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Can brain trauma cause brain lesions to form?

I've been having symptoms of multiple sclerosis, so my doctor performed an MRI. She has found a lesion and I don't know what this means. I know it could be an MS risk, but I also was in a very severe sports injury during which I had brain trauma several years ago. Could the lesion be the result of brain trauma?
Brain lesions are a common condition. Unfortunately, they can also represent severe conditions that require medical attention. I strongly recommend you discuss this with your doctor. A neurologist (brain specialist) could also be of assistance if you have further questions. In general, it is possible for a sports injury to cause lasting damage on cerebral imaging--although most do not. For example, concussions are not seen on normal MRIs. More severe types of trauma, such as a brain contusion or hemorrhage, do cause changes that are seen on MRI. However, these changes will often resolve. They may persist, however the appearance of these should be consistent with prior damage. Damage to the cranium (skull bone) can last, however this would unlikely to be confused with multiple sclerosis. It would be unusual for a sports injury to be confused with MS. If you had an MRI or CT at the time of the injury--it would be helpful in determining the cause. MRI findings of multiple sclerosis should normally show areas of demylelination (which looks like inflammation). That being said, by definition, MS can only be diagnosed if there are two lesions that are found in two different locations at two different points in time. Therefore, one MRI cannot itself diagnose MS. Other causes are possible. Infections, strokes or cancer can also be seen as lesions. These should be ruled out. However if you are having symptoms and have the appropriate imaging--a lesion consistent with MS is concerning for the diagnosis. It is possible, but unlikely that it is caused by an old brain trauma. I recommend discussing this with your doctor.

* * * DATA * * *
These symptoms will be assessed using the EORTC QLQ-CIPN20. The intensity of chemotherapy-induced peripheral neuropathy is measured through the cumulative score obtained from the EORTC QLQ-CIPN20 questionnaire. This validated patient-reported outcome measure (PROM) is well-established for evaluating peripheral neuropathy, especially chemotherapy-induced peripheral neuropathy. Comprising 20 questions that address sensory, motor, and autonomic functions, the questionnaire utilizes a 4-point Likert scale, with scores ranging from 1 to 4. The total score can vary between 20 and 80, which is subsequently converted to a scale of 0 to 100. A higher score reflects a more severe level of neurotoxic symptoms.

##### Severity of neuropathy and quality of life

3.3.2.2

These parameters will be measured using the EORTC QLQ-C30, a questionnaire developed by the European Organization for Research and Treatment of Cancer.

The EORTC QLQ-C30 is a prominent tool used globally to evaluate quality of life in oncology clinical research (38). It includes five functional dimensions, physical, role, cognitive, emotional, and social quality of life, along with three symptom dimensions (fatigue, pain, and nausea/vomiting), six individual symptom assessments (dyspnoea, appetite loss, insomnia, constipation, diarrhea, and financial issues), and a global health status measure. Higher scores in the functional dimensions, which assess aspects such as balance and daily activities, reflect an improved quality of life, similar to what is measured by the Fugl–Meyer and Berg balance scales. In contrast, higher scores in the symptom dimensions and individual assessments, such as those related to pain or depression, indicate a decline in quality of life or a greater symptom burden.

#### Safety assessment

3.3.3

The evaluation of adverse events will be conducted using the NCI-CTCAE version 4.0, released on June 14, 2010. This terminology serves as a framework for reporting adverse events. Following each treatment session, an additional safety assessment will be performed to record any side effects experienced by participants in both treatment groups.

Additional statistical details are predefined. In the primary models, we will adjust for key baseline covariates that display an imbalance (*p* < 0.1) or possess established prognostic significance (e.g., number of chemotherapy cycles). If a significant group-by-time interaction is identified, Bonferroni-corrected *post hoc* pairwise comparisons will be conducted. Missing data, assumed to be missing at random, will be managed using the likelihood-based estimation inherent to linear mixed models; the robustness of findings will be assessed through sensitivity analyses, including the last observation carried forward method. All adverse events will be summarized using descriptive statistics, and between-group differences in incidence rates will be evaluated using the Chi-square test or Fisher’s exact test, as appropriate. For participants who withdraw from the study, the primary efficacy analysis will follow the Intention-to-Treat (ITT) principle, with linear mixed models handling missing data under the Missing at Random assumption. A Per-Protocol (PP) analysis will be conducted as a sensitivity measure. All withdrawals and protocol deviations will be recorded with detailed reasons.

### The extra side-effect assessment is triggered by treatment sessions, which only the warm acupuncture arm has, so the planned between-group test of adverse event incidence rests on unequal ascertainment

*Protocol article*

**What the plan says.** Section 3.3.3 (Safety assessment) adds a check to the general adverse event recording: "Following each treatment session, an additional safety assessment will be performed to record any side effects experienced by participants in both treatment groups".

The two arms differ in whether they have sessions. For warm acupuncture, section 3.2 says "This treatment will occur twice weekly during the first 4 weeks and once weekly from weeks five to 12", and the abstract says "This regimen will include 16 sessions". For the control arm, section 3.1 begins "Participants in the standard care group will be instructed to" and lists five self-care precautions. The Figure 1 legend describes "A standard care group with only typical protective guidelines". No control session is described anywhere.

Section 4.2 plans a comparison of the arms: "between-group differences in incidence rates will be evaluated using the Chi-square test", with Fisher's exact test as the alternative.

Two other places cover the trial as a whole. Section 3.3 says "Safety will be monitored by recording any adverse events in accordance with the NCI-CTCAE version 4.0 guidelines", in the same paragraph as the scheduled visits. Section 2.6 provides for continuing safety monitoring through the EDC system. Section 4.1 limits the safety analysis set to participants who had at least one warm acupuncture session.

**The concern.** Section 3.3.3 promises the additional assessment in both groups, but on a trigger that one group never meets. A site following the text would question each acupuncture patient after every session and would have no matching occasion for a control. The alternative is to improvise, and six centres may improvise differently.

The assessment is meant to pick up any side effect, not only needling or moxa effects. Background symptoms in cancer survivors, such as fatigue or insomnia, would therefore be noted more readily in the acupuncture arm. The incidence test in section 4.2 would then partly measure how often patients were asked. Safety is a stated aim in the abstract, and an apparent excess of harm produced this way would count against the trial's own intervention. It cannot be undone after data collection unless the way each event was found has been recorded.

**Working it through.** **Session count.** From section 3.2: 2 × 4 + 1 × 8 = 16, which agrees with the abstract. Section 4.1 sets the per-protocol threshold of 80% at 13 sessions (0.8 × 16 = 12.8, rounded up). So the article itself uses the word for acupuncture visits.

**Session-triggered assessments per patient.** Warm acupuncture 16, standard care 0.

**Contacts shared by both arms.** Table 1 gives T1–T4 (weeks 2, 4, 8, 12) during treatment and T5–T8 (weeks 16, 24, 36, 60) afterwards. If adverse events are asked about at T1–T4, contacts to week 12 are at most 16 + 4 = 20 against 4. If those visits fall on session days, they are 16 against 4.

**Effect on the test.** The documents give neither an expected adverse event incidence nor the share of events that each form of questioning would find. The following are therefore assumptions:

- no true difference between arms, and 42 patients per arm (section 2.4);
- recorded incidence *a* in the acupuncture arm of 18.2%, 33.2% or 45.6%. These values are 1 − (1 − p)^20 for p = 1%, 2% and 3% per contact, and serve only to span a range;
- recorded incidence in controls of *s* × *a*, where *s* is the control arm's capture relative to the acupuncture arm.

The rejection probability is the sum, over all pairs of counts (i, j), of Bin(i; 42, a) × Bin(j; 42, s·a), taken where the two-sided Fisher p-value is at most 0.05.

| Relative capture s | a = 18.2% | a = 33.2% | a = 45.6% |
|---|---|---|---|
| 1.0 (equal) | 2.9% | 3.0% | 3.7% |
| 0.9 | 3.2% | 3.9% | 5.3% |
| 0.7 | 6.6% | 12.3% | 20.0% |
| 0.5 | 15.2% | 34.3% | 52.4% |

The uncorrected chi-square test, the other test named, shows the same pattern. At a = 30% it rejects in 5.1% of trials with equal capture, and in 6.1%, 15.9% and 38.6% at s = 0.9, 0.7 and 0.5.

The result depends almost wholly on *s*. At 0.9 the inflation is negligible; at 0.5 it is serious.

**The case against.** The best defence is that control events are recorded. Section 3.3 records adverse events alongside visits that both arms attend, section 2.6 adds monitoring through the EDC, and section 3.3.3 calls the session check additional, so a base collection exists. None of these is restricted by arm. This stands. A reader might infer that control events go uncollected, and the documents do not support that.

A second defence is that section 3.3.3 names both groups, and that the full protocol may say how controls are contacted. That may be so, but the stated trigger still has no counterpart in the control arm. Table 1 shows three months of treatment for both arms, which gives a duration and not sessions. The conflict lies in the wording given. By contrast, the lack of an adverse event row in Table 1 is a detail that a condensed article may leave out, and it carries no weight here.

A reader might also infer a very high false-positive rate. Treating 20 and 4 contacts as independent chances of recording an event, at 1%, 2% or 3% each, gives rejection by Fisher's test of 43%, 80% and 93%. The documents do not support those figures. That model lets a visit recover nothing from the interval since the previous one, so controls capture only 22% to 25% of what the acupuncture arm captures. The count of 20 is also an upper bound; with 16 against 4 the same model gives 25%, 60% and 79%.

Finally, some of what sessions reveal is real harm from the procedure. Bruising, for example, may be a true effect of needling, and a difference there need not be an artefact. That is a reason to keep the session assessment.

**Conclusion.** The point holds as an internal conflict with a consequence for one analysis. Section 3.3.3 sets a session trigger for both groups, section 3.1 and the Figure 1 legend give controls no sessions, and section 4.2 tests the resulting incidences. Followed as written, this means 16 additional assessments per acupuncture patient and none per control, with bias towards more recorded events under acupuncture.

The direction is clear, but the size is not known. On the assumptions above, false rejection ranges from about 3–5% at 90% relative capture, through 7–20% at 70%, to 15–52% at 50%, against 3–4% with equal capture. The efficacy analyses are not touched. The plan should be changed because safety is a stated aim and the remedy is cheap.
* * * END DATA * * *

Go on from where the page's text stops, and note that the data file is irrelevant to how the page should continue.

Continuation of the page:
This answer is for general informational purposes only and is not a substitute for professional medical advice.
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